This is the updated recipe for this soap. (3/23/2013)
A week ago Dave and I went to a local craft fair that had all homemade/handmade crafts. There were at least five soap vendors, which was our main reason for venturing out. You know – research. We had fun talking and buying from several of the vendors who were willing to share their soaping experiences with us.
One specific bar we bought was a hand soap with coffee grounds. Wow! What an idea. We bought it and cut it up so we could try it in the kitchen and bathroom. We both agreed it was the best hand soap for getting grease and grime and all of that other stuff off of our hands.
So then back the books and specifically to the lye calculator. The best one I’ve found is here. However, there are several online. (I also checked this recipe with the other calculators just to make sure.) With this calculator you enter your total oil weight, the superfat discount (I use 8%) and then the percentages of the oils you want to use. From this information, you get a formula of the exact amounts of each oil, water, and lye necessary to make this soap. But what is even neater (sorry, couldn’t think of a better word) is it lists seven different qualities of this recipe including hardness, cleansing, conditioning, creamy, bubbly and more. It gives an INS number which should be between 136-165 with 160 being the best number for the physical qualities of the soap. This soap came in at 161. The recipe can be printed and put in the soap binder with any notes for future additions or deletions.
The soap we purchased included the oils that I have listed. However, I decided to add some Shea Butter to the mix due to it’s skin softening and healing properties. But as with any good stuff, a little goes a long way. We also substituted double strong coffee made with distilled water for the water in this recipe. The coffee gives this bar a dark color. To this soap I also added castor oil, not used in our previous two soaps. Castor oil, when used at 3% to 5%, gives a fluffy and long lasting lather and is a healing oil. (Used in larger quantities will take a long time to cure.) There are soapers who won’t make soap without it. So I thought I’d add it to this soap.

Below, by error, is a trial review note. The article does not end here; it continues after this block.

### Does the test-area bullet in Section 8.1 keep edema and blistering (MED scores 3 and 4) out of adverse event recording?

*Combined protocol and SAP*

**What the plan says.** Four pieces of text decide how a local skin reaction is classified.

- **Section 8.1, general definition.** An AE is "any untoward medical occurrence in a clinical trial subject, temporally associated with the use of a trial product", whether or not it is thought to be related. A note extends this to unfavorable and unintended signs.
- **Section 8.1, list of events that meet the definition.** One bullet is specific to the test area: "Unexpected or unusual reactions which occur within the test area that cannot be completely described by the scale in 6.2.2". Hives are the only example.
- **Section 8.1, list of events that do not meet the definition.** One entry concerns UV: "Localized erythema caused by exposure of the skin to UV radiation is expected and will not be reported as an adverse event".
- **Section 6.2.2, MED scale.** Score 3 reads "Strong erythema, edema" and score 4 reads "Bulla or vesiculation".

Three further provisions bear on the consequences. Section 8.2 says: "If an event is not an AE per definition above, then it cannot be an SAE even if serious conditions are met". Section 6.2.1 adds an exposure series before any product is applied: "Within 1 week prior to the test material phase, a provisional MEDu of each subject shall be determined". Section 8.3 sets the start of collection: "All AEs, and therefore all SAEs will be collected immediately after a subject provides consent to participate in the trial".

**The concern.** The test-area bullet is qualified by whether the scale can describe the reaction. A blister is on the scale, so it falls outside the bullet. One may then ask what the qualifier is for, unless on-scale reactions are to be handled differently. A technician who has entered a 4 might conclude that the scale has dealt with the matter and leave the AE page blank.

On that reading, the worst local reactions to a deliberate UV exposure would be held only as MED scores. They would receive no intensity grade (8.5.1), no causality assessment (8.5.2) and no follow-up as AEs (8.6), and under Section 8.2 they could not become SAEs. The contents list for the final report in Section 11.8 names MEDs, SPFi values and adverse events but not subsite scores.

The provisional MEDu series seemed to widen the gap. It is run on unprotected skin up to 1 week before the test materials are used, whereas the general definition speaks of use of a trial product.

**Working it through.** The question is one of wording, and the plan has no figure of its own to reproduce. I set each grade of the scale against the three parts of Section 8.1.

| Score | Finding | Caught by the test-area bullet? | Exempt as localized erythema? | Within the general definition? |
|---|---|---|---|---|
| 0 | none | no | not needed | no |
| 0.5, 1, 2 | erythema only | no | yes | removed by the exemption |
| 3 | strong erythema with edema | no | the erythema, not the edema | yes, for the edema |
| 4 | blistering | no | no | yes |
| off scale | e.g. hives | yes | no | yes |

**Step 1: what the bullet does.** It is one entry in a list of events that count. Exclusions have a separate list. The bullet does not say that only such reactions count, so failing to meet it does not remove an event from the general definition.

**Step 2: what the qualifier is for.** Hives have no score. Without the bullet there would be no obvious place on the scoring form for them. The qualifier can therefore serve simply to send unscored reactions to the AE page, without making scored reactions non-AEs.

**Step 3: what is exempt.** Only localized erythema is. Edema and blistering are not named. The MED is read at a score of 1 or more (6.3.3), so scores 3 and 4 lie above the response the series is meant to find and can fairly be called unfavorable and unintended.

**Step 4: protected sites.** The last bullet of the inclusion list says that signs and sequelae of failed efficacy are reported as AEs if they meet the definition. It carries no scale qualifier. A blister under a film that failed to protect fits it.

We also went with a blend of Essential Oils: orange and tangerine, which I also used in the Cocoa Butter Creamy Lotion. A note about the grounds, when adding to the soap, make sure they are dry. (Dave spread them out on a cookie sheet and put them in the oven.) Do not use wet coffee grounds because it could cause the soap to mold. Not a good thing! [/donotprint]
Below you will find our recipe. I’ve included the percentages so if you want to make a bigger batch, you can enter these numbers into the calculator.
A note with dealing with lye. Caution needs to be taken when using this. We open our kitchen window to give the room ventilation during the soap making, even on those cold days. Also, keep gloves on until finished with cleanup. I took my gloves off early and touched the soap mixture while cleaning. I didn’t burn them, but they are real dry and uncomfortable. If you want to make your own lye from wood ash, Lynn has a great tutorial here.
The verbiage in this post (except what is written in red and the revised recipe) was written in 2010. Since then we have made this soap several times and have made changes that are reflected on the above recipe. The previous soap recipe worked, but we wanted to make improvements especially making sure we had enough scent.
The only problem we had with this soap is we did a pouring no-no. When pouring into the mold, we scraped the soap mixture off the sides of the pan. Because of that, we had a thin layer on the top that was different than the rest. Layers are nice but we didn’t want one. That small layer doesn’t hurt the soap, it just doesn’t look very pleasing. But again, this is hand soap!
We are excited with our soaps and plan to make more including herbs from our garden. We’d like to try clary sage, calendula, peppermint, and lavender to name a few. I’d also like to include avocado and mango butters and goats milk to the next batch. What is great about soap making is that once you have a basic understanding of the process and are accurate in your measurements, you can be as creative as you want. If you’ve always wanted to make soap like we did, try it. We’ll be making another batch in a couple weeks. Can’t wait!